Your People Are Watching You…What Are They Seeing?

Most of you are still leading remotely with your staff also working remotely, sometimes even with a skeleton crew in your place of work. Although we have become more accustomed to this after two months, it still feels surreal, doesn’t it?

I know you have been working tirelessly to keep everything together at your company. The new rules of work are changing all the time, so you’re reacting as the environment morphs.

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Attitude vs. Skills

What changes would you like to see in your team when you transition from sheltering at home and begin to return to the workplace? This is a great time to rethink higher standards and to articulate those expectations to your staff.

Here are some extremes to observe from the past six weeks or so. When working remotely, have your people:

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Deflect the Tension

Everyone is going through an indescribably rough period with no end in sight. In general, as the weeks go on people seem to be more tense. That tension spreads geometrically when you take it out on your co-workers.

These times are defining for leaders. People will remember you based on how you “show up” now. Leaders will fare better if they follow some basic concepts while the unknowns of the pandemic era continue.

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Video Explosion

Most leaders had experience with video conferencing prior to the COVID-19 pandemic. Now, it seems that it’s everywhere. Resources such as GoToMeeting, TEAMs (Microsoft Office) and the now ubiquitous Zoom have overnight become essential communication tools.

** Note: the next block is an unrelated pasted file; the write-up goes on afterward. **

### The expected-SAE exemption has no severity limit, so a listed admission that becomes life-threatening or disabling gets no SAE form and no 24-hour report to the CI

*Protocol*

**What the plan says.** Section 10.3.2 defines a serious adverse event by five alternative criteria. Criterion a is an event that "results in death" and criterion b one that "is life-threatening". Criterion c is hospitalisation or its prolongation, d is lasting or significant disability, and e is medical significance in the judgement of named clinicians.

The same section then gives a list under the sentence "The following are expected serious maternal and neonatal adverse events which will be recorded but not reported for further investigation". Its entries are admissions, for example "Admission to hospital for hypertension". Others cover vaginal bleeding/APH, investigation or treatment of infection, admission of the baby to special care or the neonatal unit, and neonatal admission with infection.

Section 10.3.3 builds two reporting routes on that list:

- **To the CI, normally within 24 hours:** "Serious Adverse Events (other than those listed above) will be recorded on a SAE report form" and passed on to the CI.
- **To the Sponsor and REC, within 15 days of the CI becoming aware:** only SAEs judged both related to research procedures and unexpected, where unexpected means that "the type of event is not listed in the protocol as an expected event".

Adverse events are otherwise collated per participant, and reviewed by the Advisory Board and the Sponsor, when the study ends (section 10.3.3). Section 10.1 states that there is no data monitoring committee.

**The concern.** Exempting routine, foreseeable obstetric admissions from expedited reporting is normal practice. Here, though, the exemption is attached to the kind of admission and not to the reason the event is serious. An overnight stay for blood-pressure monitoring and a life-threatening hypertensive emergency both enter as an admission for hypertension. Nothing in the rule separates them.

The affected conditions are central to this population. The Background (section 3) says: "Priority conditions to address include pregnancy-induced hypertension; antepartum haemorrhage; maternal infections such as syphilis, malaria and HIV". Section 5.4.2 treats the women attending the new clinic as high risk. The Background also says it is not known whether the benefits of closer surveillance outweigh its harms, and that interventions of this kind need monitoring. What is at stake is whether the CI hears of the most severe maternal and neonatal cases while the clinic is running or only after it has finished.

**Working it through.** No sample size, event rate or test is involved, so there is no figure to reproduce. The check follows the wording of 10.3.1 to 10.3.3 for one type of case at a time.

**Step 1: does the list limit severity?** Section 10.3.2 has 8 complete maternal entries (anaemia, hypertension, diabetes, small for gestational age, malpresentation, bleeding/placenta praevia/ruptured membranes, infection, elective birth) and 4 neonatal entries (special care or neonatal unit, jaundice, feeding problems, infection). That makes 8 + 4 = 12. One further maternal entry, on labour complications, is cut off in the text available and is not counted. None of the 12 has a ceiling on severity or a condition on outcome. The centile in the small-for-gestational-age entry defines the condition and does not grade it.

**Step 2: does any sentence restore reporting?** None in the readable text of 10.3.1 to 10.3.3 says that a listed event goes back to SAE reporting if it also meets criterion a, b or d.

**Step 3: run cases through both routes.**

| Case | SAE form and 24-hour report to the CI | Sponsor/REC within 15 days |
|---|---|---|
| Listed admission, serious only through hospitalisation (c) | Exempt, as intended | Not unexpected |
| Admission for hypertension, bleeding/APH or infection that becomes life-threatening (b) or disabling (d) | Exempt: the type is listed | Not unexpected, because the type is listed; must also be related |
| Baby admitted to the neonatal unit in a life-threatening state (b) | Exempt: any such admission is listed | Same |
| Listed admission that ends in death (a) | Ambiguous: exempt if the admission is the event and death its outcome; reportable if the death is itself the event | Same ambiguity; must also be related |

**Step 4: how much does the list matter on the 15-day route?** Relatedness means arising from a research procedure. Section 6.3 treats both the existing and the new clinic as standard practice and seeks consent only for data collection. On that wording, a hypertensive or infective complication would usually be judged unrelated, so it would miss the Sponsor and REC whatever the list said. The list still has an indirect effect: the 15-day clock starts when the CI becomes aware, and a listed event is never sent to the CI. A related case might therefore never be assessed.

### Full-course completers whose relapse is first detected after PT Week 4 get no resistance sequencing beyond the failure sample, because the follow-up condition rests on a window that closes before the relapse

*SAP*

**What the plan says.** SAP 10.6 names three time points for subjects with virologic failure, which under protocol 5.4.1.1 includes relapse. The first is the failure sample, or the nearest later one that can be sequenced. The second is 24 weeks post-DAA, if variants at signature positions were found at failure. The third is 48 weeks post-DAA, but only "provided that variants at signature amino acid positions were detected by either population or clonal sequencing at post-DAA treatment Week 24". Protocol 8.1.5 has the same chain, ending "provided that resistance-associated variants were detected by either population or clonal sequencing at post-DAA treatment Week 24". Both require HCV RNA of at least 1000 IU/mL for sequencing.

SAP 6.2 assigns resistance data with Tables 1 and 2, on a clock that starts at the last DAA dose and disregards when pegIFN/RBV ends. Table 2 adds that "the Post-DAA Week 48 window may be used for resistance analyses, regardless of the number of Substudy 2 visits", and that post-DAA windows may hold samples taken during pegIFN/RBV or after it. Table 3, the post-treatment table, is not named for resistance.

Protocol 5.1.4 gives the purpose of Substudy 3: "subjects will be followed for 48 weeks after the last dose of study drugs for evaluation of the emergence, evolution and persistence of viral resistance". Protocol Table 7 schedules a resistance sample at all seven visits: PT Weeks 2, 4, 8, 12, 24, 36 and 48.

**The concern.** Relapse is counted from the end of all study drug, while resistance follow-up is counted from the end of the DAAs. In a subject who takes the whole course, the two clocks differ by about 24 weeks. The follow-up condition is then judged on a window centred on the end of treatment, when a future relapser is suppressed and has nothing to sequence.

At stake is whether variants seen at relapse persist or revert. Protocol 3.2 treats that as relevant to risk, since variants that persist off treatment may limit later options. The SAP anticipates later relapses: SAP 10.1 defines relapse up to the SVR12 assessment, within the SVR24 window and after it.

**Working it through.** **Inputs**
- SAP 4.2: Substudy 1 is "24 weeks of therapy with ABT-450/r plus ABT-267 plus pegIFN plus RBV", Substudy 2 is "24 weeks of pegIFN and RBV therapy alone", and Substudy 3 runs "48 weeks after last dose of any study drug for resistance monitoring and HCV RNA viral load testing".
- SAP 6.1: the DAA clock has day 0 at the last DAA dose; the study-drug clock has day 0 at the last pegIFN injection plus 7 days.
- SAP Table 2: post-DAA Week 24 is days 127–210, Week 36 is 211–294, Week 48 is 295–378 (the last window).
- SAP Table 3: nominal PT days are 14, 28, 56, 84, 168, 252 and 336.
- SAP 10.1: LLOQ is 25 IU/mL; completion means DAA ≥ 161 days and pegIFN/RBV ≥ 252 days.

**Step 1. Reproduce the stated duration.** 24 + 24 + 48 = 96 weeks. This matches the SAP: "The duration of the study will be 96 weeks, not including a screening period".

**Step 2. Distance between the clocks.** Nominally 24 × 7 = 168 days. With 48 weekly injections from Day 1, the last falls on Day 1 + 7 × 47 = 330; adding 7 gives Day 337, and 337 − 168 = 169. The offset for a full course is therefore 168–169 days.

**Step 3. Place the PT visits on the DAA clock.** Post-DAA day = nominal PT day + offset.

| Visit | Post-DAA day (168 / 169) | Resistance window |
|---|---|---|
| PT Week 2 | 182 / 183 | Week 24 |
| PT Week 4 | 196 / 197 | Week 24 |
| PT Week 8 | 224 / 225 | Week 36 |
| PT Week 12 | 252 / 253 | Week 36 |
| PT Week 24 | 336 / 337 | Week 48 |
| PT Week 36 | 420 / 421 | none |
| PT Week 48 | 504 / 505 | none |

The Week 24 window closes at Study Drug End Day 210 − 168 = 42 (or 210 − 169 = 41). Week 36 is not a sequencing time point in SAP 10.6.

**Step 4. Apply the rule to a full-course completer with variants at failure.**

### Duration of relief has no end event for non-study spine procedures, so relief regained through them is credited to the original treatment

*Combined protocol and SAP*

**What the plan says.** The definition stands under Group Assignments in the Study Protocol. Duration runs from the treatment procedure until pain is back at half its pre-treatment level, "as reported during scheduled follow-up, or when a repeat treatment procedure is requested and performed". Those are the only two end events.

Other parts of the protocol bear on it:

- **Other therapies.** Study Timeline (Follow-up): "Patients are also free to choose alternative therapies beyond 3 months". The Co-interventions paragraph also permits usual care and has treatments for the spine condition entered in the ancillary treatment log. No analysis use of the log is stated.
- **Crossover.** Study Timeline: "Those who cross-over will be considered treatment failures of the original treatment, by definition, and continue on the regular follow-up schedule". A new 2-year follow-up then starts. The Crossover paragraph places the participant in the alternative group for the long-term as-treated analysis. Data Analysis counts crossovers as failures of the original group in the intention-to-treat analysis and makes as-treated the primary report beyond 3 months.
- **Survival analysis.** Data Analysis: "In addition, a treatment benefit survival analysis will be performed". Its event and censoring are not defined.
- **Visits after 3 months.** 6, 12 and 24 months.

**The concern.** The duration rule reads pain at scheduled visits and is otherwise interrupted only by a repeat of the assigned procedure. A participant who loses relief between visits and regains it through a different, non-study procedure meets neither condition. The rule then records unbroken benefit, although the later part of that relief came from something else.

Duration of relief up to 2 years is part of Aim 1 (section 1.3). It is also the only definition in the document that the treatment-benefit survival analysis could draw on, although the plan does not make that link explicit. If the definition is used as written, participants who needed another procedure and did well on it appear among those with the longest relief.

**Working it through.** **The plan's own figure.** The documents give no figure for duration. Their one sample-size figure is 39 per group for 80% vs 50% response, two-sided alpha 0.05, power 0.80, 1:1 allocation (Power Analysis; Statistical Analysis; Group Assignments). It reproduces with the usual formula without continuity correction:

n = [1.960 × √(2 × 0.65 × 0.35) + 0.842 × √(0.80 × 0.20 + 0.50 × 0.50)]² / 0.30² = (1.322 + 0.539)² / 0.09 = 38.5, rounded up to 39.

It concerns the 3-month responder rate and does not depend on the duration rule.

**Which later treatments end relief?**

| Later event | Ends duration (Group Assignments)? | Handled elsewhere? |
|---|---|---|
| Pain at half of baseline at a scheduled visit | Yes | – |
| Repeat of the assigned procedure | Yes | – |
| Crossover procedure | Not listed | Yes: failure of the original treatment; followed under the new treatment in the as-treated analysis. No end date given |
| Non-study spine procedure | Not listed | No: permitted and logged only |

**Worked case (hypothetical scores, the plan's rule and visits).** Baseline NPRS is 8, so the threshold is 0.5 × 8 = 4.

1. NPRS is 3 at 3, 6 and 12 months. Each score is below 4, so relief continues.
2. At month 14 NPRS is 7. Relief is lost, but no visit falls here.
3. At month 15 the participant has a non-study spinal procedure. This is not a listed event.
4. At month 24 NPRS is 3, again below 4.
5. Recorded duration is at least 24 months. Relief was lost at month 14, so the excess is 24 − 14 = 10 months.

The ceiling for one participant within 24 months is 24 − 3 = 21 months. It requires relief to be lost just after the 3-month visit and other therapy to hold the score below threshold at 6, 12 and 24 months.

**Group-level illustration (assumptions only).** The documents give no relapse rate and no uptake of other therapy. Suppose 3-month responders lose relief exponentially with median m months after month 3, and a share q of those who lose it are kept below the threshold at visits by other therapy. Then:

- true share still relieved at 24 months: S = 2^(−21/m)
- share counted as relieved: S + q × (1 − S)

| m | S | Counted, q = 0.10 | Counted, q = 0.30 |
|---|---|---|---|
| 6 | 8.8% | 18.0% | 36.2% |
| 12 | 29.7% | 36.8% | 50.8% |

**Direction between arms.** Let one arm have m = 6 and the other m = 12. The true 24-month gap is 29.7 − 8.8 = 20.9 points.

Leaders who are managing a remote workforce should use one of these as part of frequent check ins with your teams. It gives you a little more information on how your staff is doing when you can see their faces on video rather than simply listening on a conference call.

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Create Some Structure

How are you and your staff handling the “new normal” of working remotely, that is, working from home during this pandemic? This is still relatively new to many, and one of the things that helps is to create some structure.

You need to stay connected to your staff, so you want to establish a check in time as a group and/or individually at predetermined times of the day. Here are some things to consider as you get into this groove.

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Closing the Perception Gap

An excellent way to close the gap between an employee’s self-perception and yours is to ask for a self-evaluation. This is something that can be integrated in your annual performance appraisal process.

I recommend that you include qualitative and quantitative questions in the self-appraisal. Think about asking 8-10 questions and ask for specific answers.

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Look for the Unexpected

I was doing a presentation for a client this week and was intrigued by a meeting taking place near them in the conference center. Many of the attendees were wearing clothing with a zebra motif, which was certainly attention getting.

I saw blouses, scarves, a bow tie and suspenders, and even a plush zebra jumpsuit and formal man’s suit.

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Is Your Team On Board?

Do your employees’ work habits support or detract from your business? Are they slated for strong performance in the future?

Be honest when you think about your answer to this. Leaders who ignore the impact of the detractors can find themselves in a downward spiral when the pressure is on.

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